Herzliya, Israel -- Riding through sun-splattered Tel Aviv after an arduous flight from Washington, my vision is directed towards two towering skyscrapers by my driver. "Azrieli Center," he notes, "our Twin Towers." Then he adds, "They're two minutes flight from Jordan. That is why we keep the planes in the air." By "the planes" I assume he means Israeli fighters. Much as the Pentagon keeps American fighters in the air over Washington in time of heightened terrorist alert (we who live there hear them rumbling overhead), the Israelis keep their fighters in the air and on the lookout for hostile incoming aircraft that might plow into their Twin Towers and other vulnerable landmarks. Only for the Israelis the time of heightened alerts is always, not simply when the FBI gets jittery.
The warning time here in Israel is two minutes. The planes will not likely be Jordanian, but rather from states beyond Jordan. On the other hand, they could be planes hijacked in Jordan. In any event, the Israelis have no margin for error.
Israel has been on terror alert for much of its history going back to 1948. This time around the alert has lasted two years. At first the Israelis were on the alert for Palestinian killers who murdered civilians from ambush. Now there are the suicide bombers who blow themselves up in crowded public places. The current casualty list numbers close to 700 Israelis.
Students of world politics might well wonder what would follow if the Islamofascists fly a helicopter into Tel Aviv's Azrieli Center. The skies of Tel Aviv are as abundant with helicopters as any other prosperous modern city. How would the Israelis respond? There are other vulnerable buildings in Israel. Nearby the resplendent seaside city of Herzliya where I am staying there is an oil facility that if sabotaged could lead to the deaths of 20,000 local residents. Already one truckload of explosives meant for the installation failed to reach its target. What would the Israelis' response be if they suffered that kind of loss in the current struggle?
At the conference I am attending, "The New Strategic Landscape: Trends, Challenges And Responses," Israeli generals outline the difficulty they face. They might be at peace with Jordan and Egypt, but that does not simplify their defense. Major General Amos Yadlin, Commandant of the Israeli Defense Forces' Colleges, suggests how difficult peace agreements with Jordan have made Israeli defense planning. Incoming threats from Iran or Iraq would now be flying over neutral Jordan. Do Israeli defenders hold their fire until the hostile aircraft cross into Israeli territory? Israel is a tiny country. Its population and critical facilities are massed together in close proximity. Its defenders cannot wait until its borders are crossed, but what do they do?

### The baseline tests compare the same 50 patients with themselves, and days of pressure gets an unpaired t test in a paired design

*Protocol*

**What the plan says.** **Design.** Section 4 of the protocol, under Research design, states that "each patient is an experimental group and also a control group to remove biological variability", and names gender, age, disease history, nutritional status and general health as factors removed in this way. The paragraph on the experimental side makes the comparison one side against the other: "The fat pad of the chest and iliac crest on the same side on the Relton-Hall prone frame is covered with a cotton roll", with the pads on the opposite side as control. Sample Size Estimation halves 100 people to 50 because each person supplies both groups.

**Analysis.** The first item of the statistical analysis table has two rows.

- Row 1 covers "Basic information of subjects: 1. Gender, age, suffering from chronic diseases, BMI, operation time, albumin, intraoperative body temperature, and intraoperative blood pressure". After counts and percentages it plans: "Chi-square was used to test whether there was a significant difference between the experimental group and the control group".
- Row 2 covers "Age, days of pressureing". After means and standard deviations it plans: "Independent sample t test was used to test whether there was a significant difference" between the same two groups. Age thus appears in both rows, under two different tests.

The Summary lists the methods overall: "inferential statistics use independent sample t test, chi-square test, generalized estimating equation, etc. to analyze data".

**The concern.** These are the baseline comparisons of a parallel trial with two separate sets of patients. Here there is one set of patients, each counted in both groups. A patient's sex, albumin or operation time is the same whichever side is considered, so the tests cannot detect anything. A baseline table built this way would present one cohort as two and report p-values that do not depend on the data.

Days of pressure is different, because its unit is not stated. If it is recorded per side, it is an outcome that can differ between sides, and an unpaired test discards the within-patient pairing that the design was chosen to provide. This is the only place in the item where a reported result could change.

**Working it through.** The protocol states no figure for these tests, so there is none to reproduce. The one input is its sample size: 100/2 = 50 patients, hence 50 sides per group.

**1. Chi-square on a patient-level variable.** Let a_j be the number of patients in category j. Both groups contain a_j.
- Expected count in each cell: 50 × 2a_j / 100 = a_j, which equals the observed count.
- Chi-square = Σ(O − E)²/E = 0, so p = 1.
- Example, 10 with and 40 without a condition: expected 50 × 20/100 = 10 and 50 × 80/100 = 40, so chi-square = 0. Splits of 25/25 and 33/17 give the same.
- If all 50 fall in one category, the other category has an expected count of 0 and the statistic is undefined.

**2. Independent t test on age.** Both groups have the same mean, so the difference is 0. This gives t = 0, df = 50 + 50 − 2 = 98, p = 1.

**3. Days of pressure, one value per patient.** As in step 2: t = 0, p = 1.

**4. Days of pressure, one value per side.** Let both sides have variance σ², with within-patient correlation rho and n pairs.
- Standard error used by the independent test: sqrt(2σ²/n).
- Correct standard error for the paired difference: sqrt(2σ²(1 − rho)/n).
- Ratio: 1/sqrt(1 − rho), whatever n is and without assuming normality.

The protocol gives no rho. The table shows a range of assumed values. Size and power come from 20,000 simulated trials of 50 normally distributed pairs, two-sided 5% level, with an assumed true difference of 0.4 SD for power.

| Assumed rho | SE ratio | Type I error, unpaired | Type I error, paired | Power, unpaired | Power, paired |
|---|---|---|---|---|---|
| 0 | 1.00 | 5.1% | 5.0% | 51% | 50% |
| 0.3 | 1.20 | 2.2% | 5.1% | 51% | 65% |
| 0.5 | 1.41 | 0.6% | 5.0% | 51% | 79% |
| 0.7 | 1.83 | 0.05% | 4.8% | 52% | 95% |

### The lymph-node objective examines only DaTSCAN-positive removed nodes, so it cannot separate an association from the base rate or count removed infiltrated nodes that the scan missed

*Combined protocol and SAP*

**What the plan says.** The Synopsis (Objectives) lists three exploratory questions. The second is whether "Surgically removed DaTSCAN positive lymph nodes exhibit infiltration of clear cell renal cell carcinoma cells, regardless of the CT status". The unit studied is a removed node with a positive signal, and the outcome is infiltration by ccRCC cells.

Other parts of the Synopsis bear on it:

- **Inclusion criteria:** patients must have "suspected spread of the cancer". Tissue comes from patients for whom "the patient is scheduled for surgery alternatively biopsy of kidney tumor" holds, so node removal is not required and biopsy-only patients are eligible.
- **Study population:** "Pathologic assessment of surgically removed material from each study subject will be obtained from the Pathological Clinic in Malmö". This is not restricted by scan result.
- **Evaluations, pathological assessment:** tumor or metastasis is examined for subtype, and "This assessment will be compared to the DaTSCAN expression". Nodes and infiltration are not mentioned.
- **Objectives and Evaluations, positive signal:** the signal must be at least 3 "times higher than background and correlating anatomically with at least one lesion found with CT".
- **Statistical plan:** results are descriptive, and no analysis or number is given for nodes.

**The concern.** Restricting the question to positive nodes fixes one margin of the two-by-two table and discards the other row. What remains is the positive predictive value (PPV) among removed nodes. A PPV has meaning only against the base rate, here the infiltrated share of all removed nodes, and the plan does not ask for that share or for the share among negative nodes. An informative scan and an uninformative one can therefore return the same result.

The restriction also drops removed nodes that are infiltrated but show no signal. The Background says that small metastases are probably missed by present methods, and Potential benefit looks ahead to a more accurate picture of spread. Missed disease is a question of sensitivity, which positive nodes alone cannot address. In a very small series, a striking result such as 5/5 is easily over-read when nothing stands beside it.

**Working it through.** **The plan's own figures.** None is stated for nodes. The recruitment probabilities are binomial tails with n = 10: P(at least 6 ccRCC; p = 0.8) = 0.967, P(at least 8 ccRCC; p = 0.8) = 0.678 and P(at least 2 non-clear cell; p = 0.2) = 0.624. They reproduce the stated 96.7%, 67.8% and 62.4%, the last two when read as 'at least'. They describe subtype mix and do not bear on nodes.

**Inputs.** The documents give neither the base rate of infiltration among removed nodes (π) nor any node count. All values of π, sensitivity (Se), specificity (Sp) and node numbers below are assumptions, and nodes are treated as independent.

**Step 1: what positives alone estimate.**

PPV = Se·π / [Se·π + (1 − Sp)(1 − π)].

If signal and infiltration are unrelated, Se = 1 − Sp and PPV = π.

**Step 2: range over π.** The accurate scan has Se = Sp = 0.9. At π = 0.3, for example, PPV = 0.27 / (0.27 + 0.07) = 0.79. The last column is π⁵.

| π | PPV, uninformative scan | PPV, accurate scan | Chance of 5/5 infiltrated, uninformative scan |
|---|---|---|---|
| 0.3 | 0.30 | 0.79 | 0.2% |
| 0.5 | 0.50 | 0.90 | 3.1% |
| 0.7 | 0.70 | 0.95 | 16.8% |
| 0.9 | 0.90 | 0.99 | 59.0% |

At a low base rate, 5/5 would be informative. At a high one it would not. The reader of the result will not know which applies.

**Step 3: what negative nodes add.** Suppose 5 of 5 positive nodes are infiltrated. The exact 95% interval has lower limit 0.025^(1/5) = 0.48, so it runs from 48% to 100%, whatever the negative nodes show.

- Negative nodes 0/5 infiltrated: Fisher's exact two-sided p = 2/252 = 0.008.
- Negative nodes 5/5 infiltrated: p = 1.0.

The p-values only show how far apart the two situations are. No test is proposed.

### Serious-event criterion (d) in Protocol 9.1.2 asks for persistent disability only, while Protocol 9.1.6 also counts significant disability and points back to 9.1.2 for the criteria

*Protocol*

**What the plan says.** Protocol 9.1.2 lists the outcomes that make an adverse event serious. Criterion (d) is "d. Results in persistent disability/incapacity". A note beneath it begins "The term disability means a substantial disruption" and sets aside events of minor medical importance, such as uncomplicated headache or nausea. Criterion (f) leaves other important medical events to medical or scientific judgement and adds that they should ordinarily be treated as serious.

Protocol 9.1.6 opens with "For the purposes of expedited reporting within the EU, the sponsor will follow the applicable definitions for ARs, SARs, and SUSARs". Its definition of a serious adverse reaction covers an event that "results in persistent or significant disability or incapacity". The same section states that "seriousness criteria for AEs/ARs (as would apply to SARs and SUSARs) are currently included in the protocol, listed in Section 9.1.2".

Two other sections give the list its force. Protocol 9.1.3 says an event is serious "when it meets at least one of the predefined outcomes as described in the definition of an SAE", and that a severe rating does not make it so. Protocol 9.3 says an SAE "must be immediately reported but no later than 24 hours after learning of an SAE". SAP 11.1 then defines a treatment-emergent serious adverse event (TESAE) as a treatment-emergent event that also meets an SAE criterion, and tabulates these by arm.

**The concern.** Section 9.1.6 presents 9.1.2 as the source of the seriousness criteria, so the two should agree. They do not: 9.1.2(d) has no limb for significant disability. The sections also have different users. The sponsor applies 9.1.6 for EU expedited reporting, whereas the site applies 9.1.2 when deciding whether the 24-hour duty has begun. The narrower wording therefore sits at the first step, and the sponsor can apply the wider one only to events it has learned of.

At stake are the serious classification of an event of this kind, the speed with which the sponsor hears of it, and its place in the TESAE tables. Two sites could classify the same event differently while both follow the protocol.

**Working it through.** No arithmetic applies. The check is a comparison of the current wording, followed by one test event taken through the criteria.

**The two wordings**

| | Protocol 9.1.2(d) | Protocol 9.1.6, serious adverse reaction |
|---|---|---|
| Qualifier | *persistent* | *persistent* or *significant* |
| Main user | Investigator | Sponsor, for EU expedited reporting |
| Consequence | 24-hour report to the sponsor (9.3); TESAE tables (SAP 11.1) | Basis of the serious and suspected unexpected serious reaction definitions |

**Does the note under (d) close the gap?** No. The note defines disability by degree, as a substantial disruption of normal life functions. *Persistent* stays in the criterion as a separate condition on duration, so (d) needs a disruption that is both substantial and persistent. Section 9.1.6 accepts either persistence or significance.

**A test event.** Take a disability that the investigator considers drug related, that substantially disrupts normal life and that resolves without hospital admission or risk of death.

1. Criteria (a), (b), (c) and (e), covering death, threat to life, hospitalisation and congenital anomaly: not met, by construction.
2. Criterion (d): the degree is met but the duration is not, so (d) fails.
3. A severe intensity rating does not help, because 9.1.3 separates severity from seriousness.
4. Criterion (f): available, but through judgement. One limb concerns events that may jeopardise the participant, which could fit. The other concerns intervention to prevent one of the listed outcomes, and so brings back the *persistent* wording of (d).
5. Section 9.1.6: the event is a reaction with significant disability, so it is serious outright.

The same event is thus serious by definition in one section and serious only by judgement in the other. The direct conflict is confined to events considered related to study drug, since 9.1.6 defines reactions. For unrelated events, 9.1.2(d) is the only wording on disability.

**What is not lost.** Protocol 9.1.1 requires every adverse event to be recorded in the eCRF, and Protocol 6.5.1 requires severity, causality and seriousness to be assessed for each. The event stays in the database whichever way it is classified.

The answer the generals suggest is "unconventional warfare." This is where their lectures lost me. Possibly they want their discussion of "unconventional warfare" to confuse listeners, which might include enemies. From all I could tell, in this war "without borders" intelligence operatives are being used and high tech. The idea has got to be to destroy outside enemies before they leave their own soil. To repeat myself, tiny Israel has no margin for error.
Interestingly, I am told George W. Bush learned this personally during a historic helicopter flight with Ariel Sharon in 1998. Sharon was not yet prime minister; and Bush, of course, was still governor of Texas. He was traveling in Israel with other American governors when an aide to Sharon, who was then foreign minister, suggested that Sharon give the Americans an aerial view of Israel. They climbed into a helicopter and flew over Samaria. At the end of the flight the Governor of the vast state of Texas turned to Sharon's aide, Ra'anan Gissen, now the Prime Minister's senior adviser, and exclaimed, "I never knew how small Israel was." Israel's vulnerability was not lost on the former pilot from the Texas National Guard. He knows Israel's strategic needs.
Israel is in a very difficult bind. Its citizens face the stress of suicide bombers within its borders and large armies beyond. Yet the people's spirits are unbowed. Asked recently if he feared that Israel could be facing another defeat similar to the defeat the ancient Jews suffered at the hands of the Romans at Masada in 73 A.D., Foreign Minister Benjamin Netanyahu quipped, "Not this time. Now the Romans are on our side." Perhaps that explains the familiar tune I heard an Israeli girl whistling when I checked into my hotel the other night. It was the American national anthem, which does have an agreeably jaunty tempo.
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